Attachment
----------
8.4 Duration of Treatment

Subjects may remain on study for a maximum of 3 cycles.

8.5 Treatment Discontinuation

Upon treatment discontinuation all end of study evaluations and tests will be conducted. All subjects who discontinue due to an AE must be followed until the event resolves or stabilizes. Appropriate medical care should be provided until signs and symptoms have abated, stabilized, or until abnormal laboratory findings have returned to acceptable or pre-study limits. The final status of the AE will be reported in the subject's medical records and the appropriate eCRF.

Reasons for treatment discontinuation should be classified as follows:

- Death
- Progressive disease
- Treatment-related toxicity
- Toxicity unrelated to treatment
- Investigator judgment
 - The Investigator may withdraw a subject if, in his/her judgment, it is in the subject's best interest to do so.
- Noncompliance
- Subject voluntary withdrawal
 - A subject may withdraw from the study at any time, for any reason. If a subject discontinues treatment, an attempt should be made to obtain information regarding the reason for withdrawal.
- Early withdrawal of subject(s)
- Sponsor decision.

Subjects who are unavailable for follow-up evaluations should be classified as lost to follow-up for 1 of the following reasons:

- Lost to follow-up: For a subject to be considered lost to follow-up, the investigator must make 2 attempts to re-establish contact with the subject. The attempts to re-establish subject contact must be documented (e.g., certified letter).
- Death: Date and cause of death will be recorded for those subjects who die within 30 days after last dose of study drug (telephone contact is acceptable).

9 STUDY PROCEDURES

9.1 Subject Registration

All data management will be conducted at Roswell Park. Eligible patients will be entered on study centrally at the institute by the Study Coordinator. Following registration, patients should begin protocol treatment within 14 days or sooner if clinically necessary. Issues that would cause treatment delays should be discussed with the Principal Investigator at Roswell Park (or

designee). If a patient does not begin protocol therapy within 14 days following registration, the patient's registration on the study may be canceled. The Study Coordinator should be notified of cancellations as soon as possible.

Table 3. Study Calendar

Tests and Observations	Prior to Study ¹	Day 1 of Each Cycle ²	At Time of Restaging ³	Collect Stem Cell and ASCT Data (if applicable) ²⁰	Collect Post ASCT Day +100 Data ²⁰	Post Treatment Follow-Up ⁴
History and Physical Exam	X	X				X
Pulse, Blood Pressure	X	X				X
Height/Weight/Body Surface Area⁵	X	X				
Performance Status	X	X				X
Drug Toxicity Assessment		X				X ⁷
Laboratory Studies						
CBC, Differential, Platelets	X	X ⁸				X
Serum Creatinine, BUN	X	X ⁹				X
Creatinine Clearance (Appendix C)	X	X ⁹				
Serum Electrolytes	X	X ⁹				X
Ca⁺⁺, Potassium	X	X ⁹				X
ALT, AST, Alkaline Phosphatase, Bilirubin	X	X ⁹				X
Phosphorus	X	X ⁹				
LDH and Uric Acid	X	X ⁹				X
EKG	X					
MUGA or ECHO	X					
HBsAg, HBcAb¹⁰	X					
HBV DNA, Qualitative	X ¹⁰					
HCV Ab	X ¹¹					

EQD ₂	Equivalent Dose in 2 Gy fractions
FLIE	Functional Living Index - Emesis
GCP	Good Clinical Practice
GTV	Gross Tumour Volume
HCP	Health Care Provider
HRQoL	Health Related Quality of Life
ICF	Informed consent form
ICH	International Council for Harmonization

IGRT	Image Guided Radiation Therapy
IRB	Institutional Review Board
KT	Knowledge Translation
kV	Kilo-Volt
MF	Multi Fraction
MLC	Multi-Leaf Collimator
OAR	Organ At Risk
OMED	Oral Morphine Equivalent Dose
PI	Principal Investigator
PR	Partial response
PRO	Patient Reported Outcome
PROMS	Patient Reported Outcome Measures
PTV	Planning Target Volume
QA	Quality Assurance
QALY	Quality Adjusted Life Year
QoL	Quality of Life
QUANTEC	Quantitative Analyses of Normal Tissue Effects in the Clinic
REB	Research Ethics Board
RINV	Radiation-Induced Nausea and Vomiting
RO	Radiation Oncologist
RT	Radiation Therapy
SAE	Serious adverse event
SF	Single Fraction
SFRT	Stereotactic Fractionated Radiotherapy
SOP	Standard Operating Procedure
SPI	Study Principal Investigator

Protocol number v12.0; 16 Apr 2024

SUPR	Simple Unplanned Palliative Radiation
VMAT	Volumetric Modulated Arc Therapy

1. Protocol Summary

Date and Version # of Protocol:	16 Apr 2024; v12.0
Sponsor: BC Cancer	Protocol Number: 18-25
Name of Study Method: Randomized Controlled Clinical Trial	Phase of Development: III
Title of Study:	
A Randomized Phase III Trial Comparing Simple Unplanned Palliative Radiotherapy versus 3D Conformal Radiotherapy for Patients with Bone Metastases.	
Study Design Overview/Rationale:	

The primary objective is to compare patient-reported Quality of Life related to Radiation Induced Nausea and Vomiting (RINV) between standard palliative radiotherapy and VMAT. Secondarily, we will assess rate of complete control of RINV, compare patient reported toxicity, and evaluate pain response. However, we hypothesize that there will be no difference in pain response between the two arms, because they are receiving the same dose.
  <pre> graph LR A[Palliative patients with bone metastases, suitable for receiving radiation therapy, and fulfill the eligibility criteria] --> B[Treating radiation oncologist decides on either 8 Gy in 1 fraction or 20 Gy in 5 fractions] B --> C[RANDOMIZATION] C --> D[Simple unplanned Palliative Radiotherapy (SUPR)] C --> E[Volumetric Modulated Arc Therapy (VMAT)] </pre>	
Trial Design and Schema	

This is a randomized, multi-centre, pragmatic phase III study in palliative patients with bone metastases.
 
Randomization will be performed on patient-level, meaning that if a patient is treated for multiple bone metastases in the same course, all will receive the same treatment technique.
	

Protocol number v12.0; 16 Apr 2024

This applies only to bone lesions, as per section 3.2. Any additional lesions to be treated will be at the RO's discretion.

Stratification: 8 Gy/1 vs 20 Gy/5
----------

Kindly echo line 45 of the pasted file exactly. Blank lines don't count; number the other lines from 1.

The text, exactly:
EQD ₂	Equivalent Dose in 2 Gy fractions